Practicing Yoga At Home

A lot of new yoga students will think that taking their practice home is just as easy as walking into the studio with their mat and a water bottle but the challenges that come with developing a yoga practice based out of your house differ greatly than those presented by the studio atmosphere.

In a studio you’re in somewhat of a controlled environment. You have a teacher that’s been there for some time, knows the policies of the studio, has experience teaching in that location, and who has set the class up to work well within that studio’s atmosphere. You also have a particular setting with lighting that is adjusted for the class as well as music, decor, and even certain supplies, all of which are there to allow the students to have the best experience possible. In this way the students know what to expect when they show up for class and if any major changes are made they are usually announced and explained by the teacher prior to class.

In a studio you’re also surrounded by a group of people that, if not truly value, appreciate the setting of  yoga class and typically respect it’s standards of quietness and having phones, pagers and the like turned off. This also ties into the type of environment that is created for the yoga students as well as the type of teaching they receive. In a focused class, set in a studio, the teachings are likely to be a lot more personalized with each group and it’s less common for a teacher to be running the same routine of sequences again and again.

So for the most part in a studio you’re in a safe, quite space that is suited for yoga, surrounded by people who are focused on their own yoga, and usually experiencing a class that is tailored to your groups needs and challenges.

This is not how it is at home. Not at all.

First of all, who that lives in a modern day home has a house that is anywhere near as peaceful or calm as a yoga studio? Not many. Anyone that has a job, a family, friends, or even the most remote semblance of a life simply cannot have a house that functions in the same way a yoga studio would - it just doesn’t work. There are too many areas of our life that overlap and mesh with each other that would take over any area of the house meant only for yoga -unless you had a large budget to spend on building an entirely separate, closed off, yoga only room and had it under lock and key. Which is unlikely, to say the least.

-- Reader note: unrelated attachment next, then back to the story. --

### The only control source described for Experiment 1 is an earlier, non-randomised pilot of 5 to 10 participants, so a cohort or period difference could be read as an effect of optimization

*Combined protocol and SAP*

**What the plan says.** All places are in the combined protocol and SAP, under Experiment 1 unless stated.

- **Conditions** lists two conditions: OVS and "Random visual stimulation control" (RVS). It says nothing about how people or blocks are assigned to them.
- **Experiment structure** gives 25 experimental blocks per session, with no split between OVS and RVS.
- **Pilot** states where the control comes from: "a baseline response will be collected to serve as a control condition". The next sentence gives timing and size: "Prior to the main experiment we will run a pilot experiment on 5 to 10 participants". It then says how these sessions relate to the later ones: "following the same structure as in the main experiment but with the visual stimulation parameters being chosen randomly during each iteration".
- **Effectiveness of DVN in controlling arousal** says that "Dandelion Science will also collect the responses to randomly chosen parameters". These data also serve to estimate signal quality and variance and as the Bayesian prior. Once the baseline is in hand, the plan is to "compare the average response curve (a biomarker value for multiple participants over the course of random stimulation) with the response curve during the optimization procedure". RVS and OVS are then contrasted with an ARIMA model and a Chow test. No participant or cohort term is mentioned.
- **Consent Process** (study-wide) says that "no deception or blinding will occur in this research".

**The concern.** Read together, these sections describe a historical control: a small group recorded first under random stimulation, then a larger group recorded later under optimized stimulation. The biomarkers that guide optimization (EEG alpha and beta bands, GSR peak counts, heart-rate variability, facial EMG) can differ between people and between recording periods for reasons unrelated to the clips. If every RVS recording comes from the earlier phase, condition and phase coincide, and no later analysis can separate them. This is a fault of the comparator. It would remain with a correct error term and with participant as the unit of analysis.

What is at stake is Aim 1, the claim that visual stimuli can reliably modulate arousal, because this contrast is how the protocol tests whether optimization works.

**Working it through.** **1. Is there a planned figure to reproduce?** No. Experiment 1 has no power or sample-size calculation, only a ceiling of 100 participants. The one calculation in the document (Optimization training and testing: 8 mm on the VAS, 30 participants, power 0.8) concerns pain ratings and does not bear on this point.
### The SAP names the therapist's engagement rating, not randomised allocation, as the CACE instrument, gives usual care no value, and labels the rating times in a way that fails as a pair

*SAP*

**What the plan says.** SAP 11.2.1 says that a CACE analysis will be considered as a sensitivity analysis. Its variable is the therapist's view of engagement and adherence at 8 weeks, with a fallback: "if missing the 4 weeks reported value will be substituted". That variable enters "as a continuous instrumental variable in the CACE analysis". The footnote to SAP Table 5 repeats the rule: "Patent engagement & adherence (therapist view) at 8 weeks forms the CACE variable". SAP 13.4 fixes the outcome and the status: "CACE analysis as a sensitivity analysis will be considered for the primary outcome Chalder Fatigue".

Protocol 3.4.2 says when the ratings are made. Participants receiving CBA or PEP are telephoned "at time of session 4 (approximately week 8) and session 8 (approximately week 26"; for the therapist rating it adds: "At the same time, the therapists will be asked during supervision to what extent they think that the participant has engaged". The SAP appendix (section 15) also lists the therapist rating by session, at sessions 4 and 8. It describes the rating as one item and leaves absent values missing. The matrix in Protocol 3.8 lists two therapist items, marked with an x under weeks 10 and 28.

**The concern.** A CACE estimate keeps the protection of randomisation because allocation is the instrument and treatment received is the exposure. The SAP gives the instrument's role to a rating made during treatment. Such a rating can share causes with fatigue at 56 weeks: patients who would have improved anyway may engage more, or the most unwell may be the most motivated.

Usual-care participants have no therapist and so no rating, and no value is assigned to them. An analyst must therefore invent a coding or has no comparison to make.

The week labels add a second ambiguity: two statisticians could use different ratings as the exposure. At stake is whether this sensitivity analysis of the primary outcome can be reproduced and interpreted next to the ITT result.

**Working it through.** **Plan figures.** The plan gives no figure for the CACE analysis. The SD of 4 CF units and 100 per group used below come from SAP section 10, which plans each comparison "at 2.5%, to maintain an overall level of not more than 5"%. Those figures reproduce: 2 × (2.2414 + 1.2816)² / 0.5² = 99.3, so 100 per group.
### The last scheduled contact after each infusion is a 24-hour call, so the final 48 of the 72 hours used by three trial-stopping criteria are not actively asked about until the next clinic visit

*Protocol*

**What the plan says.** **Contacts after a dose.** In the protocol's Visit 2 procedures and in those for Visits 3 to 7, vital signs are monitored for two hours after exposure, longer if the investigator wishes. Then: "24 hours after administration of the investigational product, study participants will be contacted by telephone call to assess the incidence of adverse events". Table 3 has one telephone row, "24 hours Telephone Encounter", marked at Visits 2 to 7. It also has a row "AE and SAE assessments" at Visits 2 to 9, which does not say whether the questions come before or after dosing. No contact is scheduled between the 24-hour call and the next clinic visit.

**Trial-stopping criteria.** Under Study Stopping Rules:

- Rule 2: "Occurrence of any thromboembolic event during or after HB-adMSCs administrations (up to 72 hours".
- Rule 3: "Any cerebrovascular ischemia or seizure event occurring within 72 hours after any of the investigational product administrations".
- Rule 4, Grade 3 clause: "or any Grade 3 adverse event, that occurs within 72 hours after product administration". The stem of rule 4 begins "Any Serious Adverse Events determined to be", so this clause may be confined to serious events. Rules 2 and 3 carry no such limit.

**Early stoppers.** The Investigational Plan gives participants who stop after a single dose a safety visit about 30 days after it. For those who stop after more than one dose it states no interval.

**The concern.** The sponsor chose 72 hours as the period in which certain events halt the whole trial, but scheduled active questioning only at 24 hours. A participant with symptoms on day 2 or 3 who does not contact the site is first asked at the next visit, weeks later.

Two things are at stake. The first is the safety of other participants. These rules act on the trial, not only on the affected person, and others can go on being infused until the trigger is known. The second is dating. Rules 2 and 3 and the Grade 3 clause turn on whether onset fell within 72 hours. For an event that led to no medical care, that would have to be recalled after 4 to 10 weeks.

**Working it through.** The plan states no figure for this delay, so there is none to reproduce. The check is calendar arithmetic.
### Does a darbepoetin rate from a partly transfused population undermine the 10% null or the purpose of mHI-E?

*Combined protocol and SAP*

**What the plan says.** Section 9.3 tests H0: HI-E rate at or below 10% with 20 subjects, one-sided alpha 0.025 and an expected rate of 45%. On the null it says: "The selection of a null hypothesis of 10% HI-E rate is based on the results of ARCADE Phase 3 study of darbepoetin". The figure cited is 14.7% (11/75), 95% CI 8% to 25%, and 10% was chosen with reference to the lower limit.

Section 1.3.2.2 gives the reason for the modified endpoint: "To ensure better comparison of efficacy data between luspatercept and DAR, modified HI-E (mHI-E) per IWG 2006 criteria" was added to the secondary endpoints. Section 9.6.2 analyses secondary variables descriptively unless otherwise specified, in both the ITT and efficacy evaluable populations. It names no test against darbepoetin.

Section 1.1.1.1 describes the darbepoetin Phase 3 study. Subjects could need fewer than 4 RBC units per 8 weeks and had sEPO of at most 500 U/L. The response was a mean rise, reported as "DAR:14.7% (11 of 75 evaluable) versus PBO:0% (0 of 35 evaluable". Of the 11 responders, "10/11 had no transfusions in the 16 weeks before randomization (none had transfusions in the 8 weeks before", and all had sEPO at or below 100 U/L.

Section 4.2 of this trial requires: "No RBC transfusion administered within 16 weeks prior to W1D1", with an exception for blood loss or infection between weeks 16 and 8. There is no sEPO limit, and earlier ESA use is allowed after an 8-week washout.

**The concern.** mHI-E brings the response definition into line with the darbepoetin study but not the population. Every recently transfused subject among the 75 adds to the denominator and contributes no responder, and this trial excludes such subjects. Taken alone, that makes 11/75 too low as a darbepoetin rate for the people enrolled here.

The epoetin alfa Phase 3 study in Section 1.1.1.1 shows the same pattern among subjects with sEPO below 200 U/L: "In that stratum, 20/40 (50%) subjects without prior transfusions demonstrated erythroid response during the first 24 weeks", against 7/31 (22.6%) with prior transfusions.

So most of us are resigned to pushing coffee tables, couches, chairs, or beds out of the way, unrolling the mat, and quickly realizing we need to sweep or mop more often halfway through our first sun salutation.

Now the second thing to work around is the people in your life. We all love our family and our friends but “yoga time” may not make much sense to them. Which means that the odds of you being interrupted halfway through your practice are pretty good. Be it a phone call, a text, a new email popping up in your inbox, or a visitor barging into your room there are tons of ways that people can get in contact with you and trust me, the minute you sit down to start your yoga they’ll all decide they need to talk to you right that second.

The other part of a home practice that’s different is that (unless you’re paying for private coaching sessions) you’re probably working from a dvd, a book, or some yoga podcast you dug up from itunes as opposed to a live teacher. A live teacher who is standing right in front of you can help you adjust your poses, they can work with your particular strengths or weaknesses, and they will vary the routine of the class. A book will not.

Now this isn’t to say that a home practice is terrible or not worth even bothering with. Quite the contrary in fact, a home practice will eventually become the very core of our yoga practice as a whole and can teach you much more than a designated teacher-designed class. However, what’s first necessary is a foundation of yoga knowledge. Once you have a certain amount of experience with yoga you can begin to create your own sequences, design your own “classes” and be completely in control of how you do your yoga on a daily basis. This allows you to work with your own body each day to choose the best poses for that day and that time in a way that a teacher can’t - simply because they aren’t you and don’t know your body like you do.

Start out by attending regular classes and perhaps even look into teacher training just for the experience alone it can give you. Once you feel well-educated and firm in your comprehension of yoga then start taking your classes home and, with proper tools (mats, props etc) begin to create your own practice the way you want it to be. And remember to turn off your phone and tell everyone that “yoga time” is “your time”.